Bok choy, or brassica chinensis to use its scientific name, is classified as a cabbage. Nonetheless, bok choy bears little resemblance to the round European cabbages found in western supermarkets, or to Napa Cabbage for that matter. Its white stalks resemble celery without the stringiness, while the dark green, crinkly leaves of the most common variety is similar to Romaine lettuce. The Chinese commonly refer to bok choy as pak choi or "white vegetable." Another common name is white cabbage.
Bok choy is widely popular in the Philippines, where large numbers of Chinese immigrated following Spain's conquest of the islands in the 1500's. You'll sometimes find bok choy replacing cabbage in pancit, a Philippine noodle dish, and in kimchi, a Korean hot pickle made with garlic and red peppers. Bok choy or pak kwahng toong also appears in Thai recipes.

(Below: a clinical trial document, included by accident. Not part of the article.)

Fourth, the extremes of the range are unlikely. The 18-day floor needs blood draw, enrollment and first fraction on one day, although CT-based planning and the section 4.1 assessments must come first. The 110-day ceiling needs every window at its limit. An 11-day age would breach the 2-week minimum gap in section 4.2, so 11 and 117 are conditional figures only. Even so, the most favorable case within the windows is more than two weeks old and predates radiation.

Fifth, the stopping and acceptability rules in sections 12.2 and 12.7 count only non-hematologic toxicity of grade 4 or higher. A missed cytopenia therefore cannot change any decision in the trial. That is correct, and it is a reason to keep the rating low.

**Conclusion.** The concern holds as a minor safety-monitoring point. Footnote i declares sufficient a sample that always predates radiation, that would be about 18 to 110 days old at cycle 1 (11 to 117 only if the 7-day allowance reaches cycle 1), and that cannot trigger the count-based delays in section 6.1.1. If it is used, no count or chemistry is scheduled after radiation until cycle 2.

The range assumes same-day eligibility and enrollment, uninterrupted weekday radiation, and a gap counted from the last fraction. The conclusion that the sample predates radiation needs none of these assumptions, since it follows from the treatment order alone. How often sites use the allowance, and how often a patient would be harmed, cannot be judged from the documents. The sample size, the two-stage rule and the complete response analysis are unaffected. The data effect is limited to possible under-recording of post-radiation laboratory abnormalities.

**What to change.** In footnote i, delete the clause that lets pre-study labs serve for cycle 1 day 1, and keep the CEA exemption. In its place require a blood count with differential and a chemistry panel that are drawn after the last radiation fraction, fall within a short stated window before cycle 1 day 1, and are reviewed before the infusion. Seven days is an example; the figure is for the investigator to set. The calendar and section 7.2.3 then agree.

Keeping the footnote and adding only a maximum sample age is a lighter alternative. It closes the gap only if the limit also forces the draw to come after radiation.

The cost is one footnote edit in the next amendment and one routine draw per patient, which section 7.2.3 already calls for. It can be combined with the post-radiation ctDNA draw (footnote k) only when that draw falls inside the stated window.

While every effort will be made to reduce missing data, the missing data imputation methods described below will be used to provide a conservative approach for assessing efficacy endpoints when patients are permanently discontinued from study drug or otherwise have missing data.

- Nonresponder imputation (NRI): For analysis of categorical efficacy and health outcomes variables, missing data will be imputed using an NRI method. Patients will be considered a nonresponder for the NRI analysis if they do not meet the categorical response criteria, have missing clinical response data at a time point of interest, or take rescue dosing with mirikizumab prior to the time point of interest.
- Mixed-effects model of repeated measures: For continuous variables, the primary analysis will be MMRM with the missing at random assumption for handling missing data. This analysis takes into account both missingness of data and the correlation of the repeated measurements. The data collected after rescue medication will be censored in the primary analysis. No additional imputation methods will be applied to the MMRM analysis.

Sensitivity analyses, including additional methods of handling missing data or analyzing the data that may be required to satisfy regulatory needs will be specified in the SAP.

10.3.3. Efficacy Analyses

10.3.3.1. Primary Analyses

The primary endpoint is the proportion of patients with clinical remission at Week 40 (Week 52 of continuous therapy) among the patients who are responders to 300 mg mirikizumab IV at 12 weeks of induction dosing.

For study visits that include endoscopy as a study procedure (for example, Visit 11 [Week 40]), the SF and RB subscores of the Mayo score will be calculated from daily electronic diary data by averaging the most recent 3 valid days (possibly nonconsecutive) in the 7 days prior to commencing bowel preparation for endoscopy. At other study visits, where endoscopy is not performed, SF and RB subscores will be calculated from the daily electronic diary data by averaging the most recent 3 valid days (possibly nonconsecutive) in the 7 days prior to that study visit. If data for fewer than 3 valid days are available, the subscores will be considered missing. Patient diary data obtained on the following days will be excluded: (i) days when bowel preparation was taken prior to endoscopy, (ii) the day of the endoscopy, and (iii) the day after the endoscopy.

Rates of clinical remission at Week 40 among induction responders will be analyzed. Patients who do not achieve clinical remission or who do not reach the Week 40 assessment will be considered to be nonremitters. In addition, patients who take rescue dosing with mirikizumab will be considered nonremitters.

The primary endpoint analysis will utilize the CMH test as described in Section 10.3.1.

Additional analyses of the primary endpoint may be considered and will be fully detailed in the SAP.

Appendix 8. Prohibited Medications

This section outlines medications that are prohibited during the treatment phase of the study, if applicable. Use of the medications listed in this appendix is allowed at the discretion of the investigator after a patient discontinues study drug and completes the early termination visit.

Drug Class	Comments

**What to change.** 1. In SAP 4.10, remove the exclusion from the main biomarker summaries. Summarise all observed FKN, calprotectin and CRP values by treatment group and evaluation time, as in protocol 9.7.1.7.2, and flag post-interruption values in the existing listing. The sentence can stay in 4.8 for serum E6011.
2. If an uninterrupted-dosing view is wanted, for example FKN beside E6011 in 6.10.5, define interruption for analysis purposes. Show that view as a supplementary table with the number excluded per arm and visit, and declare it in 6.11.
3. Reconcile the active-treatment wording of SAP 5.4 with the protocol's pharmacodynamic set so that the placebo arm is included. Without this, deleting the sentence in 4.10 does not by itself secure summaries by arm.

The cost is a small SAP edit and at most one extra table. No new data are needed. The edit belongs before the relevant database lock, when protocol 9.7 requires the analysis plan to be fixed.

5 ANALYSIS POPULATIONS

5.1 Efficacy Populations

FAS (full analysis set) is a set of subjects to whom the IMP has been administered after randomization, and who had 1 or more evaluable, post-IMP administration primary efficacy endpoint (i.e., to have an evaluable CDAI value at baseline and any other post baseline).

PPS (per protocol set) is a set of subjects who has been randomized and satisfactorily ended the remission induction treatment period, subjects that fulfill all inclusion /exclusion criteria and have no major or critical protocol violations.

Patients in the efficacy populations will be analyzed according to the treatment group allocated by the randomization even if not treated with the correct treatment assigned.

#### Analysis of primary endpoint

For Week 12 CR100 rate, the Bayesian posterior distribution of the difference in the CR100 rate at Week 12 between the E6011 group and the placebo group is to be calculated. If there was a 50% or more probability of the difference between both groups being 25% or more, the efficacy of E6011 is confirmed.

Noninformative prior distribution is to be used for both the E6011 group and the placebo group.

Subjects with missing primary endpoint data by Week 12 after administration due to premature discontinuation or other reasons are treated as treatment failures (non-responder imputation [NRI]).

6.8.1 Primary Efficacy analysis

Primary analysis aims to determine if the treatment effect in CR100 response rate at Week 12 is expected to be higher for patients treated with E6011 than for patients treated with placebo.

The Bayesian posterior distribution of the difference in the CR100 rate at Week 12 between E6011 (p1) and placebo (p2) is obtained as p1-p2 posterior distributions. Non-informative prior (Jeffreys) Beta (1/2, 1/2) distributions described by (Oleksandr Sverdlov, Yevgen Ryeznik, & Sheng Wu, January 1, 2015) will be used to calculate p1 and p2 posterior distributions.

Mention the word bok choy, and most of us think of the plant with dark green leaves; however, in Hong Kong over twenty varieties are available. You can also find Shanghai or baby bok choy, a miniaturized version of bok choy, at Asian markets. Cookbook author and television show host Martin Yan notes that westerners have a "bigger is better" philosophy when it comes to Chinese vegetables. The opposite holds true in China, where the smaller varieties are valued for their tenderness. An added benefit is that recipes often call for them to be cooked whole, reducing preparation time.
Stir Fried Baby Bok Choi
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